||Sean Branney, Leslie Baldwin
John B. Keane (Playwright)
was one of Irelands most prolific and respected literary figures. John B. was born in 1928 in Listowel, County Kerry where he spent his literary career, running a pub which provided him with inspiration for his characters and ideas. His first play, Sive, was presented by the Listowel Drama Group and won the All-Ireland Drama Festival in 1959. It was followed by another success, Sharons Grave, in 1960. The Field (1965 adapted to an Oscar-winning film in 1991) and Big Maggie (1969), are widely regarded as classics of the modern Irish stage. But it was not just in his plays that John B. Keane managed to portray all aspects of humanity with both wit and truth. He also wrote many fine novels, including The Contractors, A High Meadow and Durango. Keanes essays, short stories and letters have been published in numerous volumes. In 1999 he was presented with a Gradam medal, the Abbey Theatre's highest award. He was a member of Aosdána and the recipient of honorary doctorates from Trinity College, Limerick University and Marymount College, New York. John B. died on May 30, 2002 at the age of 73, after a long and difficult battle with cancer.
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If you should ever have the chance to see the All Ireland Football Finals, in many ways it looks like any other major sporting event. Croke Park is filled with thousands upon thousands of fans; tickets simply arent to be had. Television commentators make their predictions and add their pithy insights as the teams take to the field. The players themselves wear uniforms festooned with logos of car manufacturers and electronics companies. Theyre celebrities, heroes of their home country and the nation as a whole. And when the match is over and the All Ireland champions are crowned, when the celebrating is through and the glorious day is ended, the players go back to work.
At the highest level of Irish sport, the players are still amateurs. Theyre butchers and salesmen, bartenders and priests. They have day jobs and lives beyond the game. These arent men who feel an entitlement to multi-million dollar contacts and sneaker endorsements. They are the best of the best at their sport, playing all-out at the games highest level. But, like the lads in The Man from Clare, when the game is done they return home and prepare to go back to their day jobs. Virtually all of the players in the GAA (Gaelic Athletic Association) are amateurs who make their livings through day jobs.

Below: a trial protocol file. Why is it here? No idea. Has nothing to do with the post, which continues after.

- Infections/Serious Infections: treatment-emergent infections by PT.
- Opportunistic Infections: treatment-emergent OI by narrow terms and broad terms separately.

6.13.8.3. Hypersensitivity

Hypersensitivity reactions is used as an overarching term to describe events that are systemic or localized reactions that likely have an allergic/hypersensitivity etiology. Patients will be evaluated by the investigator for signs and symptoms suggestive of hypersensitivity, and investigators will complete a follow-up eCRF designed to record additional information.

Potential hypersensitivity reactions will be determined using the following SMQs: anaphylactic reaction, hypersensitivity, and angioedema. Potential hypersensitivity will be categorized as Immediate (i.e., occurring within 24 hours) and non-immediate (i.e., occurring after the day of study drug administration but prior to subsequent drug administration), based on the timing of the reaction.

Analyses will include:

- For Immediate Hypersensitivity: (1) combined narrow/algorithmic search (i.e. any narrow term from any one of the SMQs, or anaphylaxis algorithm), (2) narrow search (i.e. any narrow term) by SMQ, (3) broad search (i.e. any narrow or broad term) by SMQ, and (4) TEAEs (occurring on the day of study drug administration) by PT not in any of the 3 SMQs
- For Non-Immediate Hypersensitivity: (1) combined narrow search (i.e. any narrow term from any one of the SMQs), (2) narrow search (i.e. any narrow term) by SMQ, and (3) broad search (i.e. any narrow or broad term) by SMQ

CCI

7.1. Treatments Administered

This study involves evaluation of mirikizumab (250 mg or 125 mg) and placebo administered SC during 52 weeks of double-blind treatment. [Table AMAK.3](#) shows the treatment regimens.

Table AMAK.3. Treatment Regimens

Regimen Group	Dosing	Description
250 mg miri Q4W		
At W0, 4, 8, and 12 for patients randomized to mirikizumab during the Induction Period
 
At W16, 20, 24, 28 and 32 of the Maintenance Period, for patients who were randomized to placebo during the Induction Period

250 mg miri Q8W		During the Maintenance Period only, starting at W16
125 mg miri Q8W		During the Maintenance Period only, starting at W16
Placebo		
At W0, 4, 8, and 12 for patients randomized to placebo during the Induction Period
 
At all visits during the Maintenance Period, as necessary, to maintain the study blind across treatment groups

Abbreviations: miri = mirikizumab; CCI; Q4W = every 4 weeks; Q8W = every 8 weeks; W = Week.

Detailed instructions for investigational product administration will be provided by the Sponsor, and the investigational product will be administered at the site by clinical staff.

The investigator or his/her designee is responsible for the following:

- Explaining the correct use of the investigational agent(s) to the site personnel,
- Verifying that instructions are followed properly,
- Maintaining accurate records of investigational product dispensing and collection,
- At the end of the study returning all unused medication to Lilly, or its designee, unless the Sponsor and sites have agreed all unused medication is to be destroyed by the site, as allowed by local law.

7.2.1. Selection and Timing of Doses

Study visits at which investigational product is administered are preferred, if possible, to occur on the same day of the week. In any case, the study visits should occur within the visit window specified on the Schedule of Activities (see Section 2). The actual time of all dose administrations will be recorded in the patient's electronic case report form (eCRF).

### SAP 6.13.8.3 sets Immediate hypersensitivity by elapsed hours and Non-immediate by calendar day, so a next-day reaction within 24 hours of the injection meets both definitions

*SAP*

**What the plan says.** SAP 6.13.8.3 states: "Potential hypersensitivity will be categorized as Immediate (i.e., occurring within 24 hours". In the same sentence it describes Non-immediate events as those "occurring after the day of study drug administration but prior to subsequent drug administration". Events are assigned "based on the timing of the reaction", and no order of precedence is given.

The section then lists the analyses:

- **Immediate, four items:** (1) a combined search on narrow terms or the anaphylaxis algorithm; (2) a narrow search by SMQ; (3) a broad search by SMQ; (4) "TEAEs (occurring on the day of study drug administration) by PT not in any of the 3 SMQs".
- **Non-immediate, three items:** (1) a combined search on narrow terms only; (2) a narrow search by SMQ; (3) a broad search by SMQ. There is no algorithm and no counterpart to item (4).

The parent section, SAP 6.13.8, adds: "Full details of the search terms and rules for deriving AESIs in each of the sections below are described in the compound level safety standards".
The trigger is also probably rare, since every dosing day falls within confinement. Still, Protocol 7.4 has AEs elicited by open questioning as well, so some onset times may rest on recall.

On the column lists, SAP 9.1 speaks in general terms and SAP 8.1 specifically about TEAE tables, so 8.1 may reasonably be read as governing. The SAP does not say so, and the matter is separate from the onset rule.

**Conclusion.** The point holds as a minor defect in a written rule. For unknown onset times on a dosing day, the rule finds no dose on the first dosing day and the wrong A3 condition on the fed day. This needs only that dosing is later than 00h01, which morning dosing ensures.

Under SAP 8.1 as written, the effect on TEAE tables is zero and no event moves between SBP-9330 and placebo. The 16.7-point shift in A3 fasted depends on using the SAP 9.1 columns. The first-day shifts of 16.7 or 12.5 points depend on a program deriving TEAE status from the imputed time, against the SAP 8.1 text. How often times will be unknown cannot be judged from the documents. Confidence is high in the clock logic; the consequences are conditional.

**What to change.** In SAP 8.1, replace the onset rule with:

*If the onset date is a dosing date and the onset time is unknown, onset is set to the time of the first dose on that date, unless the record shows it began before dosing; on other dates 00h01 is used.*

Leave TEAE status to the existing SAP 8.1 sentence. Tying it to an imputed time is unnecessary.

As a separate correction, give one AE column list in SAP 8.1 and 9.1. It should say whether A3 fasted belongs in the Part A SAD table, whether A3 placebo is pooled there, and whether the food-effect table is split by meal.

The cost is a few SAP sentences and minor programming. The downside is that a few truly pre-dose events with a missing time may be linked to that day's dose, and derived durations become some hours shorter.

Playwright John B. Keane fits right into this paradigm of the amateur-master. He was one of the most widely read Irish authors of the 20th century. His novels, plays, short stories, essays and letters achieved world-wide acclaim. One of his plays became and Oscar-winning film. He received honorary degrees from several universities. But despite his vast acclaim and broad popularity, at the end of the day, John B. would return to day job: running a pub in his home town.
Throughout most of his life, John B. ran a pub in Listowel, a small town in the northern part of County Kerry. He was a huge fan of GAA football and played the game for years. Standing on the pouring side of the bar served him well as a writer; he tuned his ear to charming vernacular of his customers. His stories tend to be about regular folk dealing with the kinds of difficult circumstances and choices that life regularly brings.
We were attracted to this play by its simplicity and honesty. Like Death of a Salesman it begs the question of how do we survive when we lose the pillars that hold up our lives. But unlike Arthur Miller, Keane answers the question with a glint in his eye and the irrepressible Irish impulse for survival through humor. And a drink.
The pubs still open, by the way, and the Keane family welcomes you all to stop by for a pint and a bit of craic when youre in Listowel.
Gene and Toni Bull Bua
Sharon & Ken Baldwin
Keith & Christina Reynolds
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